By Tom Reilly

While talking to my publisher at McGraw-Hill about Value-Added Selling, he said, “Tom, what we really like about Value-Added Selling is that it is an evergreen topic.” This is a publisher’s way of saying that the book has a viable shelf life. I’ve thought about that a lot over the years and what it means to advocate for a timeless philosophy.

On a practical level, my roots in selling reach deep into commodity products. We had to sell more than price or a generic product. We had to sell value—the total impact of a relationship with our company. It made sense, but, I knew at the time that there was something deeper at work.

Before becoming a professional speaker and author, I encountered a simple concept that would help synthesize my business philosophy. Wesley Henderson wrote a story about his father, Nelson Henderson, the son of Irish immigrants who landed in Canada during the great famine in Ireland. In this book, he shared something his father said to him on Wesley’s graduation day, “The true meaning of life, Wesley, is to plant trees under whose shade you do not expect to sit.”

That quote resonated with me. It stuck. It guided my efforts. It became a mantra and a mandate: I must plant shade trees under which I will not sit. It helped me to formulate a philosophy of giving, not just receiving. This idea was fundamental to my thinking when I conceived of Value-Added Selling as a philosophy and a sales model.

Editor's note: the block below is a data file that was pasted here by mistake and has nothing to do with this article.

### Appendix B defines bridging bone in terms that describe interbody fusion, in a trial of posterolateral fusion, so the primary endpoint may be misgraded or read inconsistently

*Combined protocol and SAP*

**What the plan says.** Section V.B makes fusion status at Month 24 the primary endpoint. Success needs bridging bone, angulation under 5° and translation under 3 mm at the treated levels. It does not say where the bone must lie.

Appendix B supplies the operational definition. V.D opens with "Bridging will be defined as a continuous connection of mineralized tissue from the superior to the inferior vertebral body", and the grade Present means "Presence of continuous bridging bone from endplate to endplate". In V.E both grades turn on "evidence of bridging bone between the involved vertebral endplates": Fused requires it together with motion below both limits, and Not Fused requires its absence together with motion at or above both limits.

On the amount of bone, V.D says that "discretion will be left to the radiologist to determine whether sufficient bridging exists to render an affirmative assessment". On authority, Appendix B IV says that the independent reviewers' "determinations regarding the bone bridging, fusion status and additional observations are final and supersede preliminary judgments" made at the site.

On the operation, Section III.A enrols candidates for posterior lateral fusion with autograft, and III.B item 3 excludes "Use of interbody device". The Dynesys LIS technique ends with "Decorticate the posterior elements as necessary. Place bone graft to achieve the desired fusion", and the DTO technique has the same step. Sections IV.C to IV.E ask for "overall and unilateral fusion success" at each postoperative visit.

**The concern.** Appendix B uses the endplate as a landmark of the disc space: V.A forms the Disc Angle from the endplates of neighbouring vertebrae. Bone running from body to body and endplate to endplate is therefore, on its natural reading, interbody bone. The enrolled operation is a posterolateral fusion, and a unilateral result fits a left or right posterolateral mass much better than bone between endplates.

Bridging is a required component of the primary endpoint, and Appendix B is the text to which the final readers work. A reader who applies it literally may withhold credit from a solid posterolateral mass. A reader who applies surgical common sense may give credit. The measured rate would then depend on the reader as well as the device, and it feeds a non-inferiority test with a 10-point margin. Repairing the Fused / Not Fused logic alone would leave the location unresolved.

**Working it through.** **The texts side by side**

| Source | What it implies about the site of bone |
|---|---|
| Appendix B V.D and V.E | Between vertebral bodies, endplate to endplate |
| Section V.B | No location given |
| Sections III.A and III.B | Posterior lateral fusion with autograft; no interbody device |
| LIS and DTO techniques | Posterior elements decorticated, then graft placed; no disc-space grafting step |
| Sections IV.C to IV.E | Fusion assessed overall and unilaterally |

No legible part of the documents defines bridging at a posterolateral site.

I directed my focus to creating something of value for others. With customers, this meant that I should spend more time thinking about what’s in it for them and less time thinking about what’s in it for me. Coming from the commodity chemical business, that was a revelation. As a rookie salesman, I was trained to get the order at any cost; we practiced the ABC’s of selling—always be closing. I never felt good about that philosophy because it was too me-oriented.

Planting a shade tree under which I would never sit meant that I had to challenge myself to define success in business in broader terms than closing a sale. If I truly believed in planting shades trees under which I would not sit, I had to quit thinking about myself and begin thinking in terms bigger than me and bigger than a sale. It was humbling and necessary.

After stumbling and experimenting with this notion, Value-Added Selling began to take shape. I shared this message with others and they liked it. They liked it so much that they wanted more of it. In 1984, I decided to put these ideas on paper, and that resulted in the first edition of the book, Value-Added Selling Techniques. Since then, I have had the privilege of sharing this content-rich message of hope with a global audience.

I was thrilled when my son Paul joined us five years ago as an advocate for Value-Added Selling. He brought a wealth of sales experience and quickly became a specialist in Value-Added Selling. He had been doing it all along; he grew up with it. For him, it was natural.

Little did I realize that in 1984, my young son would one day help me take this philosophy to a new level. This year, Paul co-authored with me the fourth edition of Value-Added Selling. I am grateful to McGraw-Hill for their passion for the message and their faith in the messengers.

For me, it seems that this tree is casting a long shadow. For you, please consider how your solution creates value for customers and enthusiastically share that message with them. You, too, can plant trees under whose shade you will never sit.

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